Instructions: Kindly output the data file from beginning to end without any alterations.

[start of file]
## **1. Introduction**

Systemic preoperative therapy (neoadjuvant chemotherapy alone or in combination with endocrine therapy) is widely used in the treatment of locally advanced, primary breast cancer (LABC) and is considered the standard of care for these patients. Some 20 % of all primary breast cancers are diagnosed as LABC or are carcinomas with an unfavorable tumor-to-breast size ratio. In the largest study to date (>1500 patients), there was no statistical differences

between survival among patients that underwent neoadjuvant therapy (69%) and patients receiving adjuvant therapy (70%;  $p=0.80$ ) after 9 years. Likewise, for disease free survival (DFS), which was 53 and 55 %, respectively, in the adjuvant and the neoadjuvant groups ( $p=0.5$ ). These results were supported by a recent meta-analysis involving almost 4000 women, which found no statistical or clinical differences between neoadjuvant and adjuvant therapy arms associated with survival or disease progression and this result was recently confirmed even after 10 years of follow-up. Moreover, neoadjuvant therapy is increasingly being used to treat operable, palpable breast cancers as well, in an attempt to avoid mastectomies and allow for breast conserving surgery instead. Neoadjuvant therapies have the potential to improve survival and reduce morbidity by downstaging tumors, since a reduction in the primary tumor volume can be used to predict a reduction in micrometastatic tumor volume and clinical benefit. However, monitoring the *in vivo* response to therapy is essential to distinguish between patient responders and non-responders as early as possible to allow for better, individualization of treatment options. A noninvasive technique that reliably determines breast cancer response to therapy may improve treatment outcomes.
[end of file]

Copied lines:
## **1. Introduction**

Systemic preoperative therapy (neoadjuvant chemotherapy alone or in combination with endocrine therapy) is widely used in the treatment of locally advanced, primary breast cancer (LABC) and is considered the standard of care for these patients. Some 20 % of all primary breast cancers are diagnosed as LABC or are carcinomas with an unfavorable tumor-to-breast size ratio. In the largest study to date (>1500 patients), there was no statistical differences

between survival among patients that underwent neoadjuvant therapy (69%) and patients receiving adjuvant therapy (70%;  $p=0.80$ ) after 9 years. Likewise, for disease free survival (DFS), which was 53 and 55 %, respectively, in the adjuvant and the neoadjuvant groups ( $p=0.5$ ). These results were supported by a recent meta-analysis involving almost 4000 women, which found no statistical or clinical differences between neoadjuvant and adjuvant therapy arms associated with survival or disease progression and this result was recently confirmed even after 10 years of follow-up. Moreover, neoadjuvant therapy is increasingly being used to treat operable, palpable breast cancers as well, in an attempt to avoid mastectomies and allow for breast conserving surgery instead. Neoadjuvant therapies have the potential to improve survival and reduce morbidity by downstaging tumors, since a reduction in the primary tumor volume can be used to predict a reduction in micrometastatic tumor volume and clinical benefit. However, monitoring the *in vivo* response to therapy is essential to distinguish between patient responders and non-responders as early as possible to allow for better, individualization of treatment options. A noninvasive technique that reliably determines breast cancer response to therapy may improve treatment outcomes.